|Franklin, Dorcas - Dory|
|CALVERT II, V - University Of Georgia|
Submitted to: ASA-CSSA-SSSA Annual Meeting Abstracts
Publication Type: Abstract Only
Publication Acceptance Date: 8/3/2009
Publication Date: 11/1/2009
Citation: Endale, D.M., Franklin, D.H., Calvert Ii, V.H. 2009. Rainfall timing effect on concentrations of testosterone and estradiol in surface runoff from broiler litter applied to grassed plots [abstract]. ASA-CSSA-SSSA Annual Meeting, November 1-5, 2009, Pittsburg, Pennsylvania.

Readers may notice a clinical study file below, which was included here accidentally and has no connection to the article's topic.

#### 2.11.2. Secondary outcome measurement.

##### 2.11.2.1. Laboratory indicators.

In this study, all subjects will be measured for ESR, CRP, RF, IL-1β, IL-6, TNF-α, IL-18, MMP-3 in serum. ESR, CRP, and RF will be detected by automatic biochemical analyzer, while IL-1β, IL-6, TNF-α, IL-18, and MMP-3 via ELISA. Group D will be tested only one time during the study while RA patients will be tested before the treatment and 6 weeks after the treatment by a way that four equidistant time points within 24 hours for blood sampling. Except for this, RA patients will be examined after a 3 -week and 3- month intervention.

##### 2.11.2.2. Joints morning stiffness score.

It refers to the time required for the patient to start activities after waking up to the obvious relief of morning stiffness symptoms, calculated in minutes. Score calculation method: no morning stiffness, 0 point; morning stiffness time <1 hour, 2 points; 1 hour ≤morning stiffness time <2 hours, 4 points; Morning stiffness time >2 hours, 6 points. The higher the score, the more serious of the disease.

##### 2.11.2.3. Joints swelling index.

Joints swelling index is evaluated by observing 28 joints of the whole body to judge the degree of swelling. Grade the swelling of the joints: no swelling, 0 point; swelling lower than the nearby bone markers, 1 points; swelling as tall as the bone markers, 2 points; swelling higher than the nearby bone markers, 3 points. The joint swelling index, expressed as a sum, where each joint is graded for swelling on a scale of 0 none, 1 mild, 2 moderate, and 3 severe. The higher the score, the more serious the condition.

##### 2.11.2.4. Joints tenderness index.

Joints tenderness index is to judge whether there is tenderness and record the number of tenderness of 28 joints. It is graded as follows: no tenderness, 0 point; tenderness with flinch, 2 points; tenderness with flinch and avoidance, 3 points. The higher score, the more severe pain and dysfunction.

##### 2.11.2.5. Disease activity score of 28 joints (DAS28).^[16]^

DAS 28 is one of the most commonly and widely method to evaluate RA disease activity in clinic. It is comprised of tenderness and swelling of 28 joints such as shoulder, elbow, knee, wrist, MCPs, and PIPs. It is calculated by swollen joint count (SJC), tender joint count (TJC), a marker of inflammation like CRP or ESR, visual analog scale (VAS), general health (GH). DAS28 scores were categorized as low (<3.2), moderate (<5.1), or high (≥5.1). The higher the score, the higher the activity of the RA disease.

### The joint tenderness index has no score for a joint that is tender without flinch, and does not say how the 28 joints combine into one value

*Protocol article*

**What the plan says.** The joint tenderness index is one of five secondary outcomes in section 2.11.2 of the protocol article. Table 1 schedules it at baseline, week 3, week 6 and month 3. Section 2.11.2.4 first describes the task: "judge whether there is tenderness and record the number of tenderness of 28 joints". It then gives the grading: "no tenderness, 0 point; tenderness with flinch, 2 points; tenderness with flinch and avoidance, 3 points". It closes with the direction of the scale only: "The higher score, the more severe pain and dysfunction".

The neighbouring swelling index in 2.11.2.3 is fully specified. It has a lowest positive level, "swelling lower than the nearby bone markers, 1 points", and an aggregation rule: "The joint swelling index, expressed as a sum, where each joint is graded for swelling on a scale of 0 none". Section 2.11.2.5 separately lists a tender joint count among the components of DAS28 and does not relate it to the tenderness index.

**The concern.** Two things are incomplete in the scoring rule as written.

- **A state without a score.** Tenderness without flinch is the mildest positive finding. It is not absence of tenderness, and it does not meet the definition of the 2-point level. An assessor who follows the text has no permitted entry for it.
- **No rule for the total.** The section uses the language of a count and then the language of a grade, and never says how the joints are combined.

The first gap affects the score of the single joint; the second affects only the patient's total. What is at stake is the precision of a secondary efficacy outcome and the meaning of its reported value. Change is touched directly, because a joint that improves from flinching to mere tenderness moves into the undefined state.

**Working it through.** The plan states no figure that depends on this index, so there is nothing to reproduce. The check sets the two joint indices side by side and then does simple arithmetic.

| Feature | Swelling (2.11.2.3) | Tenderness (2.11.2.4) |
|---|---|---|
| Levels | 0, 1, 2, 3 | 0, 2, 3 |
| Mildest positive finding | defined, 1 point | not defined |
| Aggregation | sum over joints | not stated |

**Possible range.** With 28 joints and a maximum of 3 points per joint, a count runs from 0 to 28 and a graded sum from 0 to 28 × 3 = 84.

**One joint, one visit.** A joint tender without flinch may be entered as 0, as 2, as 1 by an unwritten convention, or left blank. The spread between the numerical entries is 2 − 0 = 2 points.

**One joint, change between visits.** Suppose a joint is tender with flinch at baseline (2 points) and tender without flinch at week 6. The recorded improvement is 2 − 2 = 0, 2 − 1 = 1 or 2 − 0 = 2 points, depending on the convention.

Technical Abstract: Broiler litter contains the sex hormones testosterone and estradiol, which may contaminate surface runoff following litter application to grasslands. This study was conducted to evaluate the effect of runoff occurring at different times after litter application and under different environmental conditions on the concentrations of estradiol and testosterone in surface runoff from grassed plots. Thirty two plots (0.75 x 2 m) were established on a tall fescue/bermudagrass pasture. Treatments consisted of rainfall simulation at 0, 1, 2 or 4 weeks after broiler litter application at 6.5 Mg/ha. A control treatment without litter application was also included and all treatments were replicated four times. Simulated rainfall was applied at 50 mm h-1 and all runoff was collected for 30 min after runoff started. The total runoff collected was weighed, mixed thoroughly, and a subsample was analyzed for estradiol and testosterone concentrations by GC/MS. To prevent natural rainfall from reaching the plots, a transparent cover was placed on each plot during the four weeks of the study and was only removed during rainfall simulations. This cover was mounted on 40-cm legs so that air was able circulate below the cover to prevent excessive heat buildup. The study was carried out in Aug-Sep 2008 and repeated in February 2009 after a second application of broiler litter. In the Aug-Sep study, the difference in average hormone concentrations between litter-treated and control plots was 160 ng testosterone/L and 40 ng estradiol/L. In the February study, the difference in average concentrations between litter-treated and control plots was 360 ng testosterone/L and 70 ng estradiol/L. Differences between litter-treated and control plots persisted throughout the four weeks of each study.